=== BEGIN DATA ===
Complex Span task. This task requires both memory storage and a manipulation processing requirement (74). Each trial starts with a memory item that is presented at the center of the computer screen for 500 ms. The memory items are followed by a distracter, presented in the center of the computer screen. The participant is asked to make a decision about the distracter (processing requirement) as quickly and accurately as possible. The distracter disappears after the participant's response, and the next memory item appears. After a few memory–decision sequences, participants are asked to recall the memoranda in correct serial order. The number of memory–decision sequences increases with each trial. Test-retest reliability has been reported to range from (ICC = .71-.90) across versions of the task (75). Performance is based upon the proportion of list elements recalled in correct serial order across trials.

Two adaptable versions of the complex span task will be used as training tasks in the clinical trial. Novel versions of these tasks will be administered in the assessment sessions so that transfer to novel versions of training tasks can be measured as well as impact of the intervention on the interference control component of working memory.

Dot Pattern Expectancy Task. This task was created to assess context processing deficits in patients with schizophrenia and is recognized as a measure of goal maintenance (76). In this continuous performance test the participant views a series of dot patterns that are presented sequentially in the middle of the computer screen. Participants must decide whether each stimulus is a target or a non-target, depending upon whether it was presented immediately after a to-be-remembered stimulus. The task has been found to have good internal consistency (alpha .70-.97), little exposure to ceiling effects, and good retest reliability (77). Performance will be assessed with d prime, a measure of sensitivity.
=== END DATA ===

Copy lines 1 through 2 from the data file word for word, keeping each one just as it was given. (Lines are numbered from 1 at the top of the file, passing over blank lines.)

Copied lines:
Complex Span task. This task requires both memory storage and a manipulation processing requirement (74). Each trial starts with a memory item that is presented at the center of the computer screen for 500 ms. The memory items are followed by a distracter, presented in the center of the computer screen. The participant is asked to make a decision about the distracter (processing requirement) as quickly and accurately as possible. The distracter disappears after the participant's response, and the next memory item appears. After a few memory–decision sequences, participants are asked to recall the memoranda in correct serial order. The number of memory–decision sequences increases with each trial. Test-retest reliability has been reported to range from (ICC = .71-.90) across versions of the task (75). Performance is based upon the proportion of list elements recalled in correct serial order across trials.

Two adaptable versions of the complex span task will be used as training tasks in the clinical trial. Novel versions of these tasks will be administered in the assessment sessions so that transfer to novel versions of training tasks can be measured as well as impact of the intervention on the interference control component of working memory.